IMF Congress 2002
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Point Paper
The Marginalization of Christians in an Evolving Lebanon
Background: The recent history of modern Lebanon is a testament to the role of the Christians, particularly the Maronites, in the formation of the new state as model of democracy in the Middle East. Thirsty for freedom, the Lebanese people delegated in 1919, the Maronite Patriarch Elias Howayek to go to the Peace Conference at Versailles and to demand independence on their behalf. The Patriarch went to Versailles and explained the problems of Lebanon, negotiated effectively, and accomplished his mission.

He thus put the future of Lebanon on a firm footing and obtained satisfaction for the national aspirations. Soon after this famous Treaty of Versailles, the San Remo Conference was held in Italy in April 1920, and Allies gave France a mandate over Lebanon and Syria. France then appointed General Henri Gouraud to implement the mandate provisions.

Today in Lebanon, the situation that exists politically and economically is marginalizing the Christians. Perhaps the single greatest danger facing Lebanon's Christians in the coming years is depletion through emigration and declining birth rates. The Lebanese entity, which was created thanks to and not for the Maronites, will have no chance to survive if the latter does not recover the role it is entitled to within this entity.

Syrian Occupation: The longer this lasts the more permanent and deeper the damage sustained by the Christians. With freedoms already in eclipse, the Parliament usually rubber-stamps Syrian-sponsored legislation in such sensitive areas as education, demography, and politics that will have a negative effect on the Christian community. The voices of dissent are limited to a courageous few.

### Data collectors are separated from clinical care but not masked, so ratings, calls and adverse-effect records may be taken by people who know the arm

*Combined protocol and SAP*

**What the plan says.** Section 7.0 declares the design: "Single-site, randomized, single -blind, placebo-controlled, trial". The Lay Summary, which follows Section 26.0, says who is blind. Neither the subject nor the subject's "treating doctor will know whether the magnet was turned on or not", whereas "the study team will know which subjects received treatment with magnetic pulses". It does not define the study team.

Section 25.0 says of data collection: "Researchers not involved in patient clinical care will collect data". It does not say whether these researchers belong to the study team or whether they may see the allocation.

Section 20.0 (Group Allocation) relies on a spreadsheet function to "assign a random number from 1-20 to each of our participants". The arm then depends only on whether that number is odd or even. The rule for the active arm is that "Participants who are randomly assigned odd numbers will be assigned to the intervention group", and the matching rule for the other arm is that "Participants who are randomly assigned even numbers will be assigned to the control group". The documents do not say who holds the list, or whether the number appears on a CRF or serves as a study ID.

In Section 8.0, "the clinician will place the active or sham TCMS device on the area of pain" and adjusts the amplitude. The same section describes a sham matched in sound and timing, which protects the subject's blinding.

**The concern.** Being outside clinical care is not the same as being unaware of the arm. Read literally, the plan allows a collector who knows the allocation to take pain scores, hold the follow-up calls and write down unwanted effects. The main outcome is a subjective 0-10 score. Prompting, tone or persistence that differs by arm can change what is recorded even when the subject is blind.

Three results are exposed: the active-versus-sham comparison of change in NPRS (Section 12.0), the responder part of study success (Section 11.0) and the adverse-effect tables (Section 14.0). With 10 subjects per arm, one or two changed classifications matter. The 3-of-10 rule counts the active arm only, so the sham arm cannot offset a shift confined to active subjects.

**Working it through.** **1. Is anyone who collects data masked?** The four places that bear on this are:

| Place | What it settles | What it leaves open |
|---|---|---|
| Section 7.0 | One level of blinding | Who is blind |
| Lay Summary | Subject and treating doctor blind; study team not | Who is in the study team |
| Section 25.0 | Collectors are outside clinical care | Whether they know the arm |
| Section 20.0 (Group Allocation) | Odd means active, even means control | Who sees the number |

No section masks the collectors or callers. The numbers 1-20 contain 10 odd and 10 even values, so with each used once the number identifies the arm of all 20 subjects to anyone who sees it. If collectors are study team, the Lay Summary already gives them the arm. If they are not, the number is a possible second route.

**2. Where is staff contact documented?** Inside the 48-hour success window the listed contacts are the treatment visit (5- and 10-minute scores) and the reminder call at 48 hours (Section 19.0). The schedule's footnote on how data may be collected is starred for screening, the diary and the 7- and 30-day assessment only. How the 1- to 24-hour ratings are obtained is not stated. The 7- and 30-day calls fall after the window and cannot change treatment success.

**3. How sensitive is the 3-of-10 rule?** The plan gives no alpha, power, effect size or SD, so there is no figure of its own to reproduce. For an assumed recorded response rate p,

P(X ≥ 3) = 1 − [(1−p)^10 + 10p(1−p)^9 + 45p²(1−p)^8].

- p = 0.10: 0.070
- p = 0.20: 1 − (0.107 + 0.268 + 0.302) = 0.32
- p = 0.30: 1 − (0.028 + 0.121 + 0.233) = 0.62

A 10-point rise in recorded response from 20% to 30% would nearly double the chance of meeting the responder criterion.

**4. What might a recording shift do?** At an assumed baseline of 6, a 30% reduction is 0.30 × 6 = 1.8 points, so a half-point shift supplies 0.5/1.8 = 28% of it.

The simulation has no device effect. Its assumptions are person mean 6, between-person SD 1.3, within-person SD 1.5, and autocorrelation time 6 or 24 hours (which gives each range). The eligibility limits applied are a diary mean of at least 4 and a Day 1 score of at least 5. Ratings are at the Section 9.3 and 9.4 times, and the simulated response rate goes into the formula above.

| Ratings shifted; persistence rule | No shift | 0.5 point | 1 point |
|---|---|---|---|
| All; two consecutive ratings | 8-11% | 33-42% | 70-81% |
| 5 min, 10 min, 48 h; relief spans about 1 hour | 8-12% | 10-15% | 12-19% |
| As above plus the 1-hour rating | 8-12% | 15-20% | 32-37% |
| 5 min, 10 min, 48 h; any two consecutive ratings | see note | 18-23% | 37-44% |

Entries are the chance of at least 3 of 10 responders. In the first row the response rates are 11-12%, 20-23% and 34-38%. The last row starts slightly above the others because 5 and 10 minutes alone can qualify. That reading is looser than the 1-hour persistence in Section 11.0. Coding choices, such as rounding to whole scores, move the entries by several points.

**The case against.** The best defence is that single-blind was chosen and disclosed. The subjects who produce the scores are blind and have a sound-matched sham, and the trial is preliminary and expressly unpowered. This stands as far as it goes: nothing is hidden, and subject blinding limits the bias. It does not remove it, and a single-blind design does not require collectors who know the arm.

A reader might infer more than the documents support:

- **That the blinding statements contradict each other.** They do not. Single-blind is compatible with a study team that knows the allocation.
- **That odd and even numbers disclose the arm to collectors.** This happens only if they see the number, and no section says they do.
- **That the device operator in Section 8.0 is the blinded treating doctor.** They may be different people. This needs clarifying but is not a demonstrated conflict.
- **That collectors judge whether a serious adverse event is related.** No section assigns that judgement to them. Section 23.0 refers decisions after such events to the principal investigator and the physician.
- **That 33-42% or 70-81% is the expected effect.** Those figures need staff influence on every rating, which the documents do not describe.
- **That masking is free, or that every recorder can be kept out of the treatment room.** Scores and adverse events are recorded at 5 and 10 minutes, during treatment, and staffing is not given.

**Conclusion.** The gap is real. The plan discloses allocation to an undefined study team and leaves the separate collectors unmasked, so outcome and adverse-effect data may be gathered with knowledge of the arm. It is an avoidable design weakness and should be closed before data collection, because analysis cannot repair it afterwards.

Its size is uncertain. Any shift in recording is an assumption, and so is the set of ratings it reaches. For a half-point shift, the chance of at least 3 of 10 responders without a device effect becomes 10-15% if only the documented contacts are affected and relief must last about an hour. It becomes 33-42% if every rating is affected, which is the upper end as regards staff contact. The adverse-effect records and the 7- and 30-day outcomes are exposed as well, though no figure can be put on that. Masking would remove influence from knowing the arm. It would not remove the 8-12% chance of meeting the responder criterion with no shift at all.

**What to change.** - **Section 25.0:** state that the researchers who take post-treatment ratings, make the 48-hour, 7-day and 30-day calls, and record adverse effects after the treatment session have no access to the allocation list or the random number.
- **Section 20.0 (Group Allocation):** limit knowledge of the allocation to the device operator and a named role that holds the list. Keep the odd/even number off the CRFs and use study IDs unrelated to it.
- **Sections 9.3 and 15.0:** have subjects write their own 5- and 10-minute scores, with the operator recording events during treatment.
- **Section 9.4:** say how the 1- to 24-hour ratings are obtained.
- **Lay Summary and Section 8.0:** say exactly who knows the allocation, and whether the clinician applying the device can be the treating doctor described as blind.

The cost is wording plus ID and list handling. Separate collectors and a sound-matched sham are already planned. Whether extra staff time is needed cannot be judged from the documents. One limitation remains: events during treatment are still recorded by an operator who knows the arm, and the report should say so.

Islamization: In its present stagnant state, Lebanon is being steadily and irreversibly Islamized. Whether through the policies of Saudi-backed politicians who purchase vast real-estate properties from needy Christians and staffs government and civil-service appointments exclusively with Muslims, or whether on the other end of the spectrum through the growing power of the militant Iran-inspired fundamentalists, whose leaders state openly that they are working for the eventual creation of an Islamic state in Lebanon.

The United States and the West may ask what one more "Islamic Republic" can add to the Middle East. Islamization directly threatens the free Christian presence in Lebanon.

Middle East Peace Process Concerns: Continued delay in the participation of Lebanon as an equal partner with full rights of representation will be detrimental to the Christian community which has historically led the effort for a democratic state.

Demography and Emigration: It is estimated that throughout the recent war, close to 900,000, the vast majority of them Christians, left Lebanon. Only a fraction has since returned. If naturalization of the remaining Palestinians in the country, who are overwhelmingly Muslim, goes through as part of an overall peace settlement, then the Christians will be in even more dire straits.

Desired Outcomes: Lebanon's history offers a unique example of peaceful and creative coexistence between Muslims and Christians. At a time when tensions between Islam and Christianity are increasing at many points around the world, it is imperative that Lebanon's legacy not be squandered.

The United States should, as a matter of policy, encourage interfaith cooperation in governmental, social, economic and humanitarian projects it sponsors in Lebanon.

The Maronite Patriarch, as spokesman for the Christians and who enjoys the respect of the Muslims, is able to continue to bring all sides together. Together with the Patriarchal charities and other Christian projects, he is an ideal conduit for many activities that the US may undertake in Lebanon.

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